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H.E. Bond, E. Nelan,
Like Sirius, Denebola
is a bluish white star
that is much brighter,
hotter, and massive than
our Sun, Sol. (See
Sloan Digital Sky Survey
field images of Denebola
Denebola is located about 36.2 light-years (ly) from Sol. It lies in the east central part of (11:49:3.6+14:34:19.4, ICRS 2000.0) of Constellation Leo, the Lion -- east of Regulus (Alpha Leonis), and north of Zavijava (Beta Virginis), and southeast of Alula Australis (Xi Ursae Majoris) and Alula Borealis (Nu Ursae Majoris). Named in many ancient cultures, the star is commonly called "Denebola" in modern star catalogues, originally from "Al Dhanab al Asad," the Lion's Tail of the constellation, but sometimes shares the name of the well-known supergiant "Deneb" (Richard Hinckley Allen, 1889: page 258). Like Vega, it has a circumstellar dust or "debris" disk (more below). The presence of stellar or major substellar companions has not been definitively ruled out (more below).
Star A is bluish white main sequence dwarf of spectral and luminosity type A3 Va (NASA Stars and Exoplanet Database; Gray et al, 2003; and Garrison and Beattie, 1998). Based on an interpolation table, the star's has around 2.10 of Sol's mass (NASA Stars and Exoplanet Database; and David F. Gray, 1992), 1.58 times its diameter (Akeson et al, 2009), and around 11.5 times its visual luminosity and 13.4 times its theoretical bolometric luminosity (Akeson et al, 2009; NASA Stars and Exoplanet database; and Kenneth R. Lang, 1980). The star may be up to 200 million years old (Di Folco et al, 2004). Denebola has been classed as a Delta Scuti-type variable star (which vary in brightness by small amounts over periods lasting only hours and including radial as well as non-radial pulsations) as it exhibits small, Delta Sculti-type variability with around a 2.09 to 2.16 visual magnitude difference -- in V on UBV Johnson system (Mkrtichian and Yurkov, 1998). Useful catalogue numbers and designations for the star include: Bet Leo, 94 Leo, HR 4534, Gl 448, Hip 57632, HD 102647, BD+15 2383, SAO 99809, FK5 444, LHS 2462, LTT 13249, LFT 853, ADS 8314 A, and WDS 11492+1434 A.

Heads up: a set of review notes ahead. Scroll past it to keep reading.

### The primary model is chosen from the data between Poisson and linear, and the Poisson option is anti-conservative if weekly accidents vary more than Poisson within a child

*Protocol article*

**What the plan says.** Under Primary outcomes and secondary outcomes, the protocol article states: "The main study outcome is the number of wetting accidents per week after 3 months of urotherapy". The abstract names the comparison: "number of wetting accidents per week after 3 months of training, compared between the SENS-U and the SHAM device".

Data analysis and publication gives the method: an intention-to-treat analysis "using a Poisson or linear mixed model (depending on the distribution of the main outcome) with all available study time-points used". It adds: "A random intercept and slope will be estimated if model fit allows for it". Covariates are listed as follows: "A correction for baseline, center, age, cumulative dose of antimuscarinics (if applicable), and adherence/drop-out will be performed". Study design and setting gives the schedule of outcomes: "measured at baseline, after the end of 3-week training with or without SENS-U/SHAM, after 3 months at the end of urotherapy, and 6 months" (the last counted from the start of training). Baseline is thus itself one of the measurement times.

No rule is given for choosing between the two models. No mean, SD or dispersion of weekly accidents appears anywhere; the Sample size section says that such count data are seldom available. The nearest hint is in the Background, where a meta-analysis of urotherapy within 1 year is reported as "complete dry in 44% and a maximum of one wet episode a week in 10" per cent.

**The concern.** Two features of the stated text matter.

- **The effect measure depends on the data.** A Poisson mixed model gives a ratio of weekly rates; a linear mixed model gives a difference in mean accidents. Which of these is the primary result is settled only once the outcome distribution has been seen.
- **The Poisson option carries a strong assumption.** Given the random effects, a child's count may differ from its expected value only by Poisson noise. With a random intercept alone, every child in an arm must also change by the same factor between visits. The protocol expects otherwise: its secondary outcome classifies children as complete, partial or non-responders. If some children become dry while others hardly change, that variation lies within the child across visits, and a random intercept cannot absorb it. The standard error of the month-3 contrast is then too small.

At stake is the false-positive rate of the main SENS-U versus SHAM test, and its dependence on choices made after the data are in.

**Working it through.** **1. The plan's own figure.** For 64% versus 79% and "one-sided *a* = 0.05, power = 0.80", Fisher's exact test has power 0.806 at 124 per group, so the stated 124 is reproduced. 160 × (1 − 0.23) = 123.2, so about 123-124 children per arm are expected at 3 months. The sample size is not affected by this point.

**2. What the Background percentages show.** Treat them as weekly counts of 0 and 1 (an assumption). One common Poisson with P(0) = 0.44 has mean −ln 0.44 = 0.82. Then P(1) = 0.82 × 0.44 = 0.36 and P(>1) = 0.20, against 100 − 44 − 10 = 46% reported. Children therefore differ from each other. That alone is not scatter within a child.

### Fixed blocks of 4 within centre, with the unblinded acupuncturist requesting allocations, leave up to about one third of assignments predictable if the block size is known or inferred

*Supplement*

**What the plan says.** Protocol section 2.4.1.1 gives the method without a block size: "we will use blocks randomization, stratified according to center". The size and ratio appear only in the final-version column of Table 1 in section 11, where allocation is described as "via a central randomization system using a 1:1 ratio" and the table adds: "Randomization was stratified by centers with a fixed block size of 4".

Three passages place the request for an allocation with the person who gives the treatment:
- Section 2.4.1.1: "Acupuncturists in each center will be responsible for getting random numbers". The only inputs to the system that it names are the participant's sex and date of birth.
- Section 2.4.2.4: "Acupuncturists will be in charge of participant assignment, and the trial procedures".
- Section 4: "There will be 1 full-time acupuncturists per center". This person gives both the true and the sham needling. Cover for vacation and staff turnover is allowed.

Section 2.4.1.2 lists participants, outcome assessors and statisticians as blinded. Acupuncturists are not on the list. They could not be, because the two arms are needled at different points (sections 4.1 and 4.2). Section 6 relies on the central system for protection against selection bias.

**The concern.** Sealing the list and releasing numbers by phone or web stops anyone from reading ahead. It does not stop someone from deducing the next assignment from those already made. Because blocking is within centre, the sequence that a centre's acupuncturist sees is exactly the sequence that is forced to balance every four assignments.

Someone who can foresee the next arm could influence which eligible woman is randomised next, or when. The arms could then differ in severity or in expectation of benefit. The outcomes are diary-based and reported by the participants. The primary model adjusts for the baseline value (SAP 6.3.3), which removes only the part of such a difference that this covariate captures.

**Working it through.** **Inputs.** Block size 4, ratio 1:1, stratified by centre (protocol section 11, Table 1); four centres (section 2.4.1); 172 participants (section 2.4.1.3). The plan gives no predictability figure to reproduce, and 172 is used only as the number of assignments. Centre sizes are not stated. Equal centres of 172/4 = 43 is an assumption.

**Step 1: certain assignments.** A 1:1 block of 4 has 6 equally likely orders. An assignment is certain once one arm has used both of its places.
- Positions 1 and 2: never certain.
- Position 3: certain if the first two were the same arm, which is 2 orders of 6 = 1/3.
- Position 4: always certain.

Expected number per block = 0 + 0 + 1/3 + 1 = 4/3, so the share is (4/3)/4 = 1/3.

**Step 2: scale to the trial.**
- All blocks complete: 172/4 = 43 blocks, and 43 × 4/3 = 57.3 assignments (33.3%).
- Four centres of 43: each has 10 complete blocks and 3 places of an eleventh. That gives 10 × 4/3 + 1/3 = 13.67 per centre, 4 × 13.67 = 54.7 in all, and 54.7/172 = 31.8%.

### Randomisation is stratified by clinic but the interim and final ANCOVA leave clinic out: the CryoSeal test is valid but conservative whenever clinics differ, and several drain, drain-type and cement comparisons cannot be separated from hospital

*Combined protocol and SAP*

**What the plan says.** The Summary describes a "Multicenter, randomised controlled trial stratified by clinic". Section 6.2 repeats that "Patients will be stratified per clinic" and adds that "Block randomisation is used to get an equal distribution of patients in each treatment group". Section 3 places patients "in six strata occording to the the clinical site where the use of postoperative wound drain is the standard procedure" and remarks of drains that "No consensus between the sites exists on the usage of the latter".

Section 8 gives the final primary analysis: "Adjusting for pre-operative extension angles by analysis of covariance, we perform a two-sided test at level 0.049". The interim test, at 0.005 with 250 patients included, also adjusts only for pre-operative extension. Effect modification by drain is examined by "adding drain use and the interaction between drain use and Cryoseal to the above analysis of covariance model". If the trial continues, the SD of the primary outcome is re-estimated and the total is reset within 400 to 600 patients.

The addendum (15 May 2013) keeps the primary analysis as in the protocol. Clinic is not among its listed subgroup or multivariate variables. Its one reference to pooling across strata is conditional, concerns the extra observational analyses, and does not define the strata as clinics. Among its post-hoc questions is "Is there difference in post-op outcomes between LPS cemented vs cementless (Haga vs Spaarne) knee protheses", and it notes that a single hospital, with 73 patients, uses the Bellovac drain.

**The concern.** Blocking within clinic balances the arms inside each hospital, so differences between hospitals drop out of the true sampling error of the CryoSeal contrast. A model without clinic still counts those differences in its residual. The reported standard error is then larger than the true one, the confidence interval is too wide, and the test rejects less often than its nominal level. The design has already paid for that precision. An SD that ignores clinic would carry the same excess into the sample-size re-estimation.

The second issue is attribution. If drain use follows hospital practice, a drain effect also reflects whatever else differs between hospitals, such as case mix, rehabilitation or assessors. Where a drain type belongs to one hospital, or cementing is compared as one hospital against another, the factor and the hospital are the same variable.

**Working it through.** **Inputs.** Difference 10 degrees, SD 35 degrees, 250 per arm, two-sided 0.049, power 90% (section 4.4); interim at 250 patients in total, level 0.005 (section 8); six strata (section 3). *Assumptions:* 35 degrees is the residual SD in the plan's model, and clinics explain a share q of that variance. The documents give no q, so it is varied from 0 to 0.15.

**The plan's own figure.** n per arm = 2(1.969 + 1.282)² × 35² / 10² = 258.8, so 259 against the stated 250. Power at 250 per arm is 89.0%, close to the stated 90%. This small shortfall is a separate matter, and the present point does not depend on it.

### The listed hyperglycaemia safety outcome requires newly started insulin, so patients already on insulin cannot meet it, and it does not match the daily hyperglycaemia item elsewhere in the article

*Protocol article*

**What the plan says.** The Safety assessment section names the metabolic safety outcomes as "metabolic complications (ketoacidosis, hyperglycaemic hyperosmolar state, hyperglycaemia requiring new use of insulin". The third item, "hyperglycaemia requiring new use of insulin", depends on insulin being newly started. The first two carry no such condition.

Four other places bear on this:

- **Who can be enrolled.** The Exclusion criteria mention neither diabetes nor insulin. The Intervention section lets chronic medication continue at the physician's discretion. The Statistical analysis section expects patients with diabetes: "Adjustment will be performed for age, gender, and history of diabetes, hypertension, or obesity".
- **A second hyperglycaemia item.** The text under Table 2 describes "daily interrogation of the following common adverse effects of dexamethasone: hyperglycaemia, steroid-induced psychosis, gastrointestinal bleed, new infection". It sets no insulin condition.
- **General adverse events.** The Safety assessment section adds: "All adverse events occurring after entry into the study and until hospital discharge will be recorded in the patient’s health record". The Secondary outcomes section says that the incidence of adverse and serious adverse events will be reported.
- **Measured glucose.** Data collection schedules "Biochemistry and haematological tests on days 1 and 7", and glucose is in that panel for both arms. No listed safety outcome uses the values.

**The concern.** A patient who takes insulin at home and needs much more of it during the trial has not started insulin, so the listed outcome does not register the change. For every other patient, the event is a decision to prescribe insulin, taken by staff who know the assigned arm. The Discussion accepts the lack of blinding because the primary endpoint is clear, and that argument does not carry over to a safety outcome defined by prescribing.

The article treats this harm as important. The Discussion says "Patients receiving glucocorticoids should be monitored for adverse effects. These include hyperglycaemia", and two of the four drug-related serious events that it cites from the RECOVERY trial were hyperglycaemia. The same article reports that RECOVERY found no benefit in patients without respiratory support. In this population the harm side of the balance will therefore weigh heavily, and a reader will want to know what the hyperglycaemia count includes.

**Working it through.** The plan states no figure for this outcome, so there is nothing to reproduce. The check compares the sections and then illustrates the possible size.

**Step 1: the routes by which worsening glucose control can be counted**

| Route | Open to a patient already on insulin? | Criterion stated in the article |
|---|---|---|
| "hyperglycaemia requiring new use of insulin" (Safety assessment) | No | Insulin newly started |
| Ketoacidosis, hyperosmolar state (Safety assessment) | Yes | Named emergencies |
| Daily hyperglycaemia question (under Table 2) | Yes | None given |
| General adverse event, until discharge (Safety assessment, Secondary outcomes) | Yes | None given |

An Earth-type planet could have liquid water in a stable orbit centered around 3.5 AU (within a predicted habitable zone ranging between 2.3 and 4.8 AUs) from Star A -- between the orbital distances of the Main Asteroid Belt and Jupiter in the Solar System (NASA Stars and Exoplanet Database). Such a planet would have an orbital period around 4.6 years. If there is life on any Earth-type planet orbiting youthful Denebola, it is likely to be primitive single-cell, anaerobic (non-oxygen producing) bacteria under constant bombardment by meteorites and comets as Earth was for the first billion years. Since there is unlikely to be free oxygen in the atmosphere of such a planet, it probably would not have an ozone layer (O3) as Denebola puts out a lot more hard radiation in ultraviolet wavelengths than Sol. Such a planet would, however, be difficult to detect using present astronomical methods and equipment.
Although very young stars tend to have circumstellar dust or "debris" disks, such dust grains generally disappear quickly during the formation of the star. Despite their relatively youth, many A-type stars are already old enough that most of the dust found around these relatively short-lived are not a remnant of the star formation process but are instead generated through collisions of larger proto-planetary bodies. If located within a few AUs of the central star, this dust is warmed to temperatures that produce near-infrared emission and small grains produce scattered light.